Re: WSJ editors denounce FBI raid on Mar-a-Lago

Walter Lippmann
 

Sartesian writes:
Murdoch hate Trump.  Nonsense.  The WSJ no more hates Trump than the Koch Bros hate the Proud Boys.
==============================
Lippmann concludes:
Don't know about Koch and the Proud Boys, but I DO know:
Only non-reading of the WSJ could result in such a statement.

VANITY FAIR provides some documentation:
EVEN RUPERT MURDOCH APPEARS TO BE OVER TRUMP AS A YOUNGER GENERATION EYES 2024
Voters across the political spectrum are fed up with current candidates.
BY KELLY RISSMAN

JULY 24, 2022

The editorial board for the New York Post called former President Donald Trump “unworthy” to be the country’s president again on Friday while The Wall Street Journal condemned Trump's inaction during the Capitol attack, further emphasizing America’s unhappiness with the 2020 political candidates.

Both papers are owned by Rupert Murdoch, and the conservative editorial boards’ criticism of the former president is striking given the Post’s endorsement of Trump’s last presidential run and the Journal largely supporting him while in office.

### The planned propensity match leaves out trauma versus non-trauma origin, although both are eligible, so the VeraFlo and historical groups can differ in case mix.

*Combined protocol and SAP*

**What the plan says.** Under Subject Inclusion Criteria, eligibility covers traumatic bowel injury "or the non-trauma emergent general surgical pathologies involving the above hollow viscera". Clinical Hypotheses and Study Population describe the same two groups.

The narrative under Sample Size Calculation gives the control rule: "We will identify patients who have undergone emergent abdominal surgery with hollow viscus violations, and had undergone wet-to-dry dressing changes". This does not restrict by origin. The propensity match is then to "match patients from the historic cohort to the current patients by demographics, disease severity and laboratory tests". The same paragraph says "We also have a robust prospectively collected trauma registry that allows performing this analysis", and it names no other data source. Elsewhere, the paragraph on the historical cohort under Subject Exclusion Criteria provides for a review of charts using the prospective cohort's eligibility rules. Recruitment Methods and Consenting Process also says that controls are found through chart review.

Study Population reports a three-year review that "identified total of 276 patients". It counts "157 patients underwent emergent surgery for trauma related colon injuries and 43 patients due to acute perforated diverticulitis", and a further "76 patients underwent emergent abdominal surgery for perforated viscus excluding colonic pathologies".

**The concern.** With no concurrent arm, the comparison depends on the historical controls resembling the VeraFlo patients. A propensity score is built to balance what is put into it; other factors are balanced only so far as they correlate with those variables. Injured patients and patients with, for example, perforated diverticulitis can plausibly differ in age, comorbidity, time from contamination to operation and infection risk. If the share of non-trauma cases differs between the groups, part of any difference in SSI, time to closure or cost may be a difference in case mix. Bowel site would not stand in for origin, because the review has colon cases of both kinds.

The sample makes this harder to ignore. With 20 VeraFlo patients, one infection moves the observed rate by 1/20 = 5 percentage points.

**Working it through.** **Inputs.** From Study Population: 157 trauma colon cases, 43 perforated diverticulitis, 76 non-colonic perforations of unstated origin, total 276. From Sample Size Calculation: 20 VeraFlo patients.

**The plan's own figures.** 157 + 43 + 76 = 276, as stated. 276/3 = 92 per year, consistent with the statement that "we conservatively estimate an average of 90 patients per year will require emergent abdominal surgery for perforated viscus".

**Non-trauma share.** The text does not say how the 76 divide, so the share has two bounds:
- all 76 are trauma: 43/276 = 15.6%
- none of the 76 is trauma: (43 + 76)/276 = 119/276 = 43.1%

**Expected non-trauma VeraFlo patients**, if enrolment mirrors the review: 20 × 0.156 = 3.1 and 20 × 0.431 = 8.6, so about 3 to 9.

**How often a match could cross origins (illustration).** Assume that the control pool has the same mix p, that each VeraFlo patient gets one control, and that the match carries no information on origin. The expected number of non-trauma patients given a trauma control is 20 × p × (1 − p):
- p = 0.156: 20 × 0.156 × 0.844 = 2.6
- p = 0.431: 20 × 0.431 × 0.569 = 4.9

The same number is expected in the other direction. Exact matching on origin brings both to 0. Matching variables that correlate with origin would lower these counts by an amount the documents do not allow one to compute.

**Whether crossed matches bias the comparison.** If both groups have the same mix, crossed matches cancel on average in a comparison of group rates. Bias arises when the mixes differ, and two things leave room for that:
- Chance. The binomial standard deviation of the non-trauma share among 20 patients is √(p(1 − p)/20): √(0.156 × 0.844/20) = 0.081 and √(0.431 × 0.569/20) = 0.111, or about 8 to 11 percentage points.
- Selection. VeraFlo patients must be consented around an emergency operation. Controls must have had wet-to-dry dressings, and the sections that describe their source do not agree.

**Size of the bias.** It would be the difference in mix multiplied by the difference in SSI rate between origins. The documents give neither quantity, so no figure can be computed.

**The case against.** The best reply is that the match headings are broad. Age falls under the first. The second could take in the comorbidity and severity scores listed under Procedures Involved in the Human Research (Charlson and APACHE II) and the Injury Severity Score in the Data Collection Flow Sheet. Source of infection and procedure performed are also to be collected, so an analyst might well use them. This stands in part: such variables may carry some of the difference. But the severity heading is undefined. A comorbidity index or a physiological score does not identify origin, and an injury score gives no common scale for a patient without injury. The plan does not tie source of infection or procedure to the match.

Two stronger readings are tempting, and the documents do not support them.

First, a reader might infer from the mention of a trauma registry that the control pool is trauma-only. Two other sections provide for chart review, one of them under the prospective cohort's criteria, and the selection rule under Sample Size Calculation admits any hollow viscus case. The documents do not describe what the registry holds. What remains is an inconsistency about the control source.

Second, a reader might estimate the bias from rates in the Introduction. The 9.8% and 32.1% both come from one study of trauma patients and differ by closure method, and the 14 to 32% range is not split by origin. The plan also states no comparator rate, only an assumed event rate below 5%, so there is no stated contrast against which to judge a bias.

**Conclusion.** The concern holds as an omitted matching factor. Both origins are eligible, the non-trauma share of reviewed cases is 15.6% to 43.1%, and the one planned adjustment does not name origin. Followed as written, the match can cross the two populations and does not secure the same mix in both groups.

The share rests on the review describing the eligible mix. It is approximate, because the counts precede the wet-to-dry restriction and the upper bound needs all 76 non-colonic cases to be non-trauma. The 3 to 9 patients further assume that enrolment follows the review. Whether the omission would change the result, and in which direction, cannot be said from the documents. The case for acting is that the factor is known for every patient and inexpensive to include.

The Post editorial seized on the evidence presented in the latest January 6 hearing in which Trump did nothing to stop the mob at the Capitol. “There has been much debate over whether Trump’s rally speech on Jan. 6, 2021, constituted ‘incitement.’ That’s somewhat of a red herring. What matters more — and has become crystal clear in recent days—is that Trump didn’t lift a finger to stop the violence that followed,” The Post editorial board said.
https://www.vanityfair.com/news/2022/07/even-rupert-murdoch-wants-trump-out-of-gop



Walter Russell Mead: Non-Jewish Interest Groups, not "Israel Lobby" Drive Hawkish US Mideast Policy

Dennis Brasky
 

Rejecting the idea of a Jewish-led "Israel Lobby" Mead emphasizes the historical influence of American Christian Zionists and militarists in tilting America's Mideast policy toward the goals of the Israeli right… Israel’s most influential supporters in the U.S., Mead proposes, have acted often not out of sympathy with the state of Israel on its own terms, but rather out of the American national interest and in ways that accord with their own notions of Jews and Biblical prophecy.